By Richard Jebb
Few business leaders would claim their enterprise could survive without innovation, yet many find it impossible to implement truly innovative projects or initiatives. Making a speech asking for employees to be more innovative or putting the word innovation in a person’s job title is akin to asking for miracles. Innovation is more than just a word to bandy about in influential circles. To make a company, project or event more imaginative, inventive or creative takes, effort, commitment and determination. First, you must address the obstacles that stand in your way.
Earlier this year, a survey of 270 corporate leaders by an online corporate innovation resource – Innovation Leader – identified the 5 most common obstacles to corporate innovation.
The top 5 innovation obstacles:
Internal politics, turf wars, and a lack of alignment (cited by 55% of respondents.)
Where business units or functions see a company-wide drive for innovation as an encroachment on their own innovative-initiatives and resources. In these cases, people fail to embrace the wider initiative hoping it will simply go away if they ignore it.
Avoid this obstacle by being clear about what the innovation is expected to do, and how others can support it.
Cultural issues (45% of respondents.)
Innovators looking to experiment with changes to the company’s well-established processes, principles and policies can be seen as meddlers and risk-takers, toying dangerously with a business model that isn’t broken and doesn’t need fixing. Long-termers will have ‘seen it all before’ and their influence along with a general sense of unease towards change can stifle innovation.
The top team, including the CEO, visibly backing the innovation will help neutralise this obstacle. Create new places for working together on projects, nurture subcultures and make space for new talent and supportive viewpoints. Rewards and incentives for behaviours you want to encourage and for people who facilitate positive change create reasons for people to take interest.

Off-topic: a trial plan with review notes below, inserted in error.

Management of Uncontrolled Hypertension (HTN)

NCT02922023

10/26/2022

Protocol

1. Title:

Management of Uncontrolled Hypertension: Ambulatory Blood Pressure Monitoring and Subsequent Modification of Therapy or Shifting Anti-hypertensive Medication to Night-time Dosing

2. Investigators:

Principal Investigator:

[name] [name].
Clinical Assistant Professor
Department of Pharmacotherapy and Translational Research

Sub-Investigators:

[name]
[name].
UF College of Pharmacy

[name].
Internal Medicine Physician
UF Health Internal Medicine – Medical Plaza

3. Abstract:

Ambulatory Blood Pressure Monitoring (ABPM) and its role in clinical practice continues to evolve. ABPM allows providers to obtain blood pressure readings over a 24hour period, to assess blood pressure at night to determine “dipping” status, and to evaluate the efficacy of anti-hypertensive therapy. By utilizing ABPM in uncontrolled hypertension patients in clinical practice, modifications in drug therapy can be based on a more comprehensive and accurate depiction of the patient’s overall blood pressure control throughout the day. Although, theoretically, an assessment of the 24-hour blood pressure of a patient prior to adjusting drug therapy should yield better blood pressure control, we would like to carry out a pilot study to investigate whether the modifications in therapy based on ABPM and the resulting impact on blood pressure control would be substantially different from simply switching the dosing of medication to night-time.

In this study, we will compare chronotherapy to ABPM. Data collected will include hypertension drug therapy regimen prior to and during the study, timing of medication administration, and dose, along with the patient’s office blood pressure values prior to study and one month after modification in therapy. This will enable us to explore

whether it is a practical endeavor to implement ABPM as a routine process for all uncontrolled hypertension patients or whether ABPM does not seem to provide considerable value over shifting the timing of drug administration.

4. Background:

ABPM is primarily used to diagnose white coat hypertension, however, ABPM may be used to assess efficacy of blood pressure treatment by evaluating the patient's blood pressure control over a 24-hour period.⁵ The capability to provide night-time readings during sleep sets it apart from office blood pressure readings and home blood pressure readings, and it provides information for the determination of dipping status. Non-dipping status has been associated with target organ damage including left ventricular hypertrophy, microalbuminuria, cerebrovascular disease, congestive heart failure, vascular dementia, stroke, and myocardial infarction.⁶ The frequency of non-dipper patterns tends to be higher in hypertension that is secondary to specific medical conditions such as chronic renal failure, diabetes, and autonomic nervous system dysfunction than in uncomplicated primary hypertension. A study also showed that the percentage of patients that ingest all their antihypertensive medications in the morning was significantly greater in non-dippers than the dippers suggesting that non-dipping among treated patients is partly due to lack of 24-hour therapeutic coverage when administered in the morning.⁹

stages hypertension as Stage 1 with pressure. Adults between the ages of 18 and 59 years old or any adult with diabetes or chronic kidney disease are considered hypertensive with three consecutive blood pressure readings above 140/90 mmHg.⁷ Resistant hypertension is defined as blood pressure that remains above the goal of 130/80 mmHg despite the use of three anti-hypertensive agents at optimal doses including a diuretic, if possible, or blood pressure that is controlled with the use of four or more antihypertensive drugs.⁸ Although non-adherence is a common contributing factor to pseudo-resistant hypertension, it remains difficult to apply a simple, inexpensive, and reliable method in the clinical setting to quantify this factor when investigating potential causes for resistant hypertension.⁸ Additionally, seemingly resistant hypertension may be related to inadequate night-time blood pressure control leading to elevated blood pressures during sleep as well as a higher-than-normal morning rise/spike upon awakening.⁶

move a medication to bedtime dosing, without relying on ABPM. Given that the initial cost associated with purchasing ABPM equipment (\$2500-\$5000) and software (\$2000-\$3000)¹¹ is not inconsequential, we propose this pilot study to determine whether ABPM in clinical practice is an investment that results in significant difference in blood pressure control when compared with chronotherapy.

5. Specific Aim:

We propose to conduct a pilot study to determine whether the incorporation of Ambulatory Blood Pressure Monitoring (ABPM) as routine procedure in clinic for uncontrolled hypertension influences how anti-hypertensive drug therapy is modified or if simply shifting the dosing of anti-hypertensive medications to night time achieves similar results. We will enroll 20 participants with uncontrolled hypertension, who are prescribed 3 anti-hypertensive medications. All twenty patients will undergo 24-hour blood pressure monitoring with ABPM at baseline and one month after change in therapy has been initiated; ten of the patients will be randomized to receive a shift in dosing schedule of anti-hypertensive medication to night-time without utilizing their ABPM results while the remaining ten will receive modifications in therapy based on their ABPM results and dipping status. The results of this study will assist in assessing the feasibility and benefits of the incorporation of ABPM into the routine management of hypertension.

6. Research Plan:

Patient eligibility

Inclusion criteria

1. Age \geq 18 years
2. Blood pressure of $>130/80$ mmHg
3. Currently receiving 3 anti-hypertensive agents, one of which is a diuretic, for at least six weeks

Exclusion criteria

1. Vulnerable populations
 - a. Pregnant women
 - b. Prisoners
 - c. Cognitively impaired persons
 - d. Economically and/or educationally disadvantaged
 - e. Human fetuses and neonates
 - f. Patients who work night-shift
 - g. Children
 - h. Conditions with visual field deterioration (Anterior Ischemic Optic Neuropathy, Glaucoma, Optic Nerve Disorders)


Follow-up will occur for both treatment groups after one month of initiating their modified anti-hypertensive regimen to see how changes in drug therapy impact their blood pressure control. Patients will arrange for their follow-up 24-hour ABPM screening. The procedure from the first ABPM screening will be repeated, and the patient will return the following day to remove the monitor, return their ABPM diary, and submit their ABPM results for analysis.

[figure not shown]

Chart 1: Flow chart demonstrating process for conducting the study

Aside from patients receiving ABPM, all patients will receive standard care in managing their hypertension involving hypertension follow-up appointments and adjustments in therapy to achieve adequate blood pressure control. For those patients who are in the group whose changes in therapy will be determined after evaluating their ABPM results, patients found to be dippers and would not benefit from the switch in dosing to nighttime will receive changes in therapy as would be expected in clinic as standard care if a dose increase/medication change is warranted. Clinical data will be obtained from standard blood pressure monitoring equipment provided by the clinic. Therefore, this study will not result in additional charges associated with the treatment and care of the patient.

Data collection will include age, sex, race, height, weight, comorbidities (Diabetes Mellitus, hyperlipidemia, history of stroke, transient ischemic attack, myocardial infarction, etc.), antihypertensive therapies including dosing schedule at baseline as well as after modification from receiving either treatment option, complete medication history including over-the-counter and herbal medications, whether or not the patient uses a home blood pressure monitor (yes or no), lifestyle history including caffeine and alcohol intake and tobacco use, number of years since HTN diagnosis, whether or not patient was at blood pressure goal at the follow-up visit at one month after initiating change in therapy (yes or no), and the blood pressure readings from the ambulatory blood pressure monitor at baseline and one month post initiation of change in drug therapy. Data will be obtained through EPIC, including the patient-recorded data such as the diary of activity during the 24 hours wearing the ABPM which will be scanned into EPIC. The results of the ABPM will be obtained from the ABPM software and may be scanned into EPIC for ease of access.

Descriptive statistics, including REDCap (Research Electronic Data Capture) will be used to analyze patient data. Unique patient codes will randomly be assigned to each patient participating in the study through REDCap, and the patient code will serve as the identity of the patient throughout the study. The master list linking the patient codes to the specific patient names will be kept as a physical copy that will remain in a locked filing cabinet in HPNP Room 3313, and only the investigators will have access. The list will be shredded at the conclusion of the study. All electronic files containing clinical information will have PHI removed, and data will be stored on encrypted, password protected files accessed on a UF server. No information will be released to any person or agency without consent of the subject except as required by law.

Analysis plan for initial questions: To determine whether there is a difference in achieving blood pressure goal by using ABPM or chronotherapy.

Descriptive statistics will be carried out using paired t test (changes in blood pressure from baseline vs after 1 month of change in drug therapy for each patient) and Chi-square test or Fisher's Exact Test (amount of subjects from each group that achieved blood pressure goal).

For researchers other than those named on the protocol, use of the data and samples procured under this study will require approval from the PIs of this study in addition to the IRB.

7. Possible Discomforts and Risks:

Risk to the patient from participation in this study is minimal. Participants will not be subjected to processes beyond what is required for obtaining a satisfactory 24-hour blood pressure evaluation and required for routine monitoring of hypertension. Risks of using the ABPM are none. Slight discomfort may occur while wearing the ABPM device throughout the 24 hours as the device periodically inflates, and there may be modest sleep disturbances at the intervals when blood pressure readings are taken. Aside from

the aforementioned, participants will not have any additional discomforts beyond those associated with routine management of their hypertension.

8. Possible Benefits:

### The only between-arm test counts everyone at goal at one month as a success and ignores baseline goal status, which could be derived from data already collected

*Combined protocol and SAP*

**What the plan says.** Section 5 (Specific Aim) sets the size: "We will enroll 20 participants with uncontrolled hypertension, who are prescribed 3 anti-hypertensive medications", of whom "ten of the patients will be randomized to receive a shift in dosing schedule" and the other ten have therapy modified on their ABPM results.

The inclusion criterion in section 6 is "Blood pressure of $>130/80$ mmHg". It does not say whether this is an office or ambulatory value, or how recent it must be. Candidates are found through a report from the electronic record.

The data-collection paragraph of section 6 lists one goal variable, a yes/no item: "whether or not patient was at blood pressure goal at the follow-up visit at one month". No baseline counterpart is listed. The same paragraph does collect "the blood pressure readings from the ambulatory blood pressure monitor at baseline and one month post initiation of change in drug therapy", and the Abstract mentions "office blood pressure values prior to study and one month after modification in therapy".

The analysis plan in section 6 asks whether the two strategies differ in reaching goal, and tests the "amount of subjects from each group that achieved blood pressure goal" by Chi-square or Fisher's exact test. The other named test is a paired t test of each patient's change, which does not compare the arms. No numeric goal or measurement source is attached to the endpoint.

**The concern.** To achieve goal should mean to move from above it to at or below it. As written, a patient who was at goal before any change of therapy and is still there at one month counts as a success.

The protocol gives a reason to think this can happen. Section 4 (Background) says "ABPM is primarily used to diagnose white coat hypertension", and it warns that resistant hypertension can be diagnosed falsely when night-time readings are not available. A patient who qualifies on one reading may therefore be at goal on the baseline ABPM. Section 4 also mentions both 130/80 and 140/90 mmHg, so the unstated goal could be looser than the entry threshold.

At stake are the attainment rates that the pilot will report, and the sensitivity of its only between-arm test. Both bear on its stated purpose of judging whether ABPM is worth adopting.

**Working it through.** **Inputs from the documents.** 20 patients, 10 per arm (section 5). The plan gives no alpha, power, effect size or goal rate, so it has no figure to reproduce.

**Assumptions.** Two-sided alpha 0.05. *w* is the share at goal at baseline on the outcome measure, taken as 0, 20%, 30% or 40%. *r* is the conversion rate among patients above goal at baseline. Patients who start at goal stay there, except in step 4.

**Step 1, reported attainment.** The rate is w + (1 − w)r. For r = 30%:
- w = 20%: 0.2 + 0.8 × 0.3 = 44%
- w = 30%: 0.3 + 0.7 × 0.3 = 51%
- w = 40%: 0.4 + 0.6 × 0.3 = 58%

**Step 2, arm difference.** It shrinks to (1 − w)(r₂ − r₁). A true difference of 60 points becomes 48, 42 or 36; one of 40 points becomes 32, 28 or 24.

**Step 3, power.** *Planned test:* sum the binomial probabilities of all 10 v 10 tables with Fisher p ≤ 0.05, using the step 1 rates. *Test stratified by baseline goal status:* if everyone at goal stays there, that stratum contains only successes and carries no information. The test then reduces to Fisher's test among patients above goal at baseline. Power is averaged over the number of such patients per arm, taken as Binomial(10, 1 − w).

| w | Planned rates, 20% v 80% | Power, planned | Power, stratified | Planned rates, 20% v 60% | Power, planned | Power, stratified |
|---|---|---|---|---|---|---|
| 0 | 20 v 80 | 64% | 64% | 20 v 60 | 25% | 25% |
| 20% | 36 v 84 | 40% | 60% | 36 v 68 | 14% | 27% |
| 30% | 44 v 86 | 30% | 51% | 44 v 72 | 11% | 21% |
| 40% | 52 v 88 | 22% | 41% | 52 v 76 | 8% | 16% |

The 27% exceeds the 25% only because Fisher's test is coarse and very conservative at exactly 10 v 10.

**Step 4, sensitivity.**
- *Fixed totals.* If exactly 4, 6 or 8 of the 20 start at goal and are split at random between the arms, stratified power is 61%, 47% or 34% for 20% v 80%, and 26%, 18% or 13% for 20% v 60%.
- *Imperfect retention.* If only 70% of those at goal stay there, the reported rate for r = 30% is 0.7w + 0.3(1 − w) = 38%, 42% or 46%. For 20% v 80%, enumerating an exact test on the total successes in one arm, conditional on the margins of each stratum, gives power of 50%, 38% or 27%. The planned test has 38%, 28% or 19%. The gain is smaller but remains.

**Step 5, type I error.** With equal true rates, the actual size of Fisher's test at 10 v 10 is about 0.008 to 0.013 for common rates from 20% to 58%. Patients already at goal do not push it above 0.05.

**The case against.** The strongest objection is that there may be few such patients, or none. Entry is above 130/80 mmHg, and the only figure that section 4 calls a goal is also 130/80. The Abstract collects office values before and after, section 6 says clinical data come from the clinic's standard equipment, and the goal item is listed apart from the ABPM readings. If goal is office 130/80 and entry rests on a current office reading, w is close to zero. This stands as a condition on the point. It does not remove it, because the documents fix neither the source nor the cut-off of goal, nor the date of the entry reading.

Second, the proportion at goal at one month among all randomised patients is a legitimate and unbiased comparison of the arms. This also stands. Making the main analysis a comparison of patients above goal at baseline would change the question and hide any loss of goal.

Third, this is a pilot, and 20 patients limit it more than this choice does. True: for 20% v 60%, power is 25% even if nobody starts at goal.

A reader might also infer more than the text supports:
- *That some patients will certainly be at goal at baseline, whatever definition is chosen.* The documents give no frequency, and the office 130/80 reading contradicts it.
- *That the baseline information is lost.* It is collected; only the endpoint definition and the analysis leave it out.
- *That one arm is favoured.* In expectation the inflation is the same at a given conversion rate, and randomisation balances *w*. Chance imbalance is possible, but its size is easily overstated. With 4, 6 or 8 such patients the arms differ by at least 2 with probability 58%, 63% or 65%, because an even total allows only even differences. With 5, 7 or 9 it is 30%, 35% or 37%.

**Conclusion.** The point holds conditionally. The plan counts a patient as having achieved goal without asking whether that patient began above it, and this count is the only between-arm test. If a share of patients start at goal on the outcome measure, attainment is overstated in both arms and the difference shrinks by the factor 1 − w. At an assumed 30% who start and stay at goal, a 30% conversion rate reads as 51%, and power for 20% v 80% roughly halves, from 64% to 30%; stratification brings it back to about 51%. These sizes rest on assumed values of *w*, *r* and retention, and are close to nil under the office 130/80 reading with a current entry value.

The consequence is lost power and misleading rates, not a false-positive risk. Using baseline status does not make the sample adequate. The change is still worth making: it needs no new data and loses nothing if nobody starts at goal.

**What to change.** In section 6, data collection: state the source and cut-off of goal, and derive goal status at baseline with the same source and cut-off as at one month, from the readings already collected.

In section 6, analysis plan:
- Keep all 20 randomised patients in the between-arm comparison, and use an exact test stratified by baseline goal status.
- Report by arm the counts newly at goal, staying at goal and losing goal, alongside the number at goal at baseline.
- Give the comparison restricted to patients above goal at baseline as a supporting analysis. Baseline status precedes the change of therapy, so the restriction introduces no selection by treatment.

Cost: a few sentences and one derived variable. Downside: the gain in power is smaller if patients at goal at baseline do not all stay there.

Inability to act on signals crucial to the future of the business (42% of respondents.)
Only 18% of respondents felt their companies struggled to identify potential market disruptors or customer behavioural changes. However, acting on the knowledge is a different matter. Most claimed to lack the mechanisms required to set up collaborations with third parties, or to quickly run pilot tests with a function or business unit?
Only becoming more responsive and flexible to change can counter this obstacle – rather than waiting for a designated strategic off-site meeting to talk change – make it a part of the company’s day-to-day discussions and actions.
Lack of budget (41% of respondents.)
Limited or no budget for R&D stifles innovation in all but the largest, industry-leading companies. Hospitality was cited as a sector that typically has no R&D departments and very limited R&D budgets.
Budgets, or lack of, will always be an issue if leaders fail to see the benefits of innovation. Educating top teams on its importance will help unlock resources. Take baby steps if necessary, using limited experimentation and low-cost testing to support change initiatives with solid evidence that helps persuade top teams your new idea a worthwhile financial commitment.
Lack of the right strategy or vision (36% of respondents.)
Employees must be clear on what the organisation is seeking to achieve and how that effects them in their job role – tell them what change is expected of them? Leaders must know what positive results look like and must understand not to expect overnight results or miraculous improvement (unless that is the goal).
This obstacle is probably the simplest to circumvent and the most obstructive if not tackled correctly. It’s all about communication. Make your expectations clear, build bridges between work groups and teams that need to work together, help people understand the benefits of what they are working to achieve and incentivise them to make it a success.
All of these obstacles to innovation will be overcome when innovation stops being a word we use only when the business is threatened and needs to react, and instead becomes a continuous state of being built into the DNA of your organisation’s culture.